About our Speakers & Artists / Sobre nuestros conferenciantes y artistas
Sobre nuestros conferenciantes y artistas
I am a Flamenco Guitarist based in Bristol. I perform a dynamic blend of jazz and classical inﬂuences. My TV work, particularly my performances on “Waking the Dead”, and my recordings have both been received very well.
Since visiting Granada in 1984, I have been involved in learning, performing, composing and teaching flamenco. While flamenco has remained my principle focus in music, I am also a typical 20th Century/early 21st Century eclectic and I have dipped my toes into folk, samba, Italian, Jewish and modern dance music.
In the late nineties, I completed a degree in music at Bath Spa University College, where I studied contemporary classical guitar and composition. I then continued these studies via an MA and currently teach at Bath University as well as at various other institutions.
Malcolm nació en Ilfracombe, Devon, cursó la enseñanza secundaria en Somerset y estudió Historia en la Universidad de Sussex, seguido de un año en la Universidad de Exeter para obtener un PGCE. Aparte de esto, Malcolm ha realizado una gran variedad de cursos para la enseñanza de idiomas y de baile. Entre los idiomas que Malcolm maneja y enseña se encuentran el español, el francés, el italiano, el portugués y el checo. En cuanto al baile, Malcolm ha tomado parte en varios cursos de flamenco en España y en el Reino Unido y desde hace varios años también enseña flamenco, baile contemporáneo y ballet.
Malcolm tiene múltiples intereses, entre los que se encuentran los viajes, la literatura, la música, el cine, el teatro, la historia, el arte, la natación y el ciclismo.
Fernando Cervantes was born in Mexico City and first came to England in 1972 as a schoolboy with his parents and siblings. He eagerly went back to Mexico with the whole family in 1977 – as, he imagines, any teenager who experienced London in the bleak 1970s would have done – but found that getting into University there required a lot of re-validation. Since he had a place in Oxford, he reluctantly returned to England in 1978 after heeding the advice of many friends that an Oxford degree would not face the same difficulties. Some of them also warned him about the dangers of falling in love with an English girl. At the time he could not imagine this happening, but it did. The girl’s name was (is) Annabelle. He went back to Mexico in 1981 and tried to persuade Annabelle to join him, but then the peso devalued and the country went into a serious economic crisis. After a period in business, which he was completely hopeless at, and then a couple of years at El Colegio de México, he returned to the UK to do a PhD in Cambridge. He then spent a year in London as a Research Fellow and has been in Bristol since 1990 trying to teach history.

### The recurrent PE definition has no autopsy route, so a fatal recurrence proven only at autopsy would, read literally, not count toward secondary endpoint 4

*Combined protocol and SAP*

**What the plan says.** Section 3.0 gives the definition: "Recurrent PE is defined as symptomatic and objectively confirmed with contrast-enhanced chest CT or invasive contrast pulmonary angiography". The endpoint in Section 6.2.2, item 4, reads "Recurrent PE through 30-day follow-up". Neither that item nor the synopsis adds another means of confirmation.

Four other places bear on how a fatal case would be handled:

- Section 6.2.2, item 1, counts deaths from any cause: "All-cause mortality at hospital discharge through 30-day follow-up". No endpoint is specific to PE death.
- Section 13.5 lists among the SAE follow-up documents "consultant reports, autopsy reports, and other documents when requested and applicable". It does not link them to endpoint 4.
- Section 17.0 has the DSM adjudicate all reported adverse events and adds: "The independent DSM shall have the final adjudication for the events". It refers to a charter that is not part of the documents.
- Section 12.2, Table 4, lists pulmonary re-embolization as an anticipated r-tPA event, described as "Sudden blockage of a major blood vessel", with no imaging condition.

Fernando Cervantes is a historian of early modern Europe specialising in the intellectual and religious history of early modern Spain and Spanish America. His new book, Conquistadores, will be published by Allen Lane in 2019. Longer term projects include a study of the literary imagination of early modern Europe that seeks to place the works of Montaigne, Cervantes and Shakespeare in the wider context of early modern humanism and the epistemological crisis of the early seventeenth century.
Andrew Oldroyd is one of Tango West’s principal directors and teachers. Tango West was founded in 1998 at a time when there was relatively little Argentinian Tango outside London. It was instrumental in bringing Tango to Bristol and much of the surrounding area.
Andrew has studied extensively in the UK, Europe and Buenos Aires with great maestros, and he has many years of experience and a reputation for providing a very solid foundation in the basic principles of Argentine Tango in Bristol. His inspiration is the social dancing of the great Milongueros of Buenos Aires, whose style of dancing is rarely taught outside of Argentina.
Liesbeth Bennett has a background in ballet and has spent many years on and off in Buenos Aires doing a lot of social dancing in the traditional Milongas.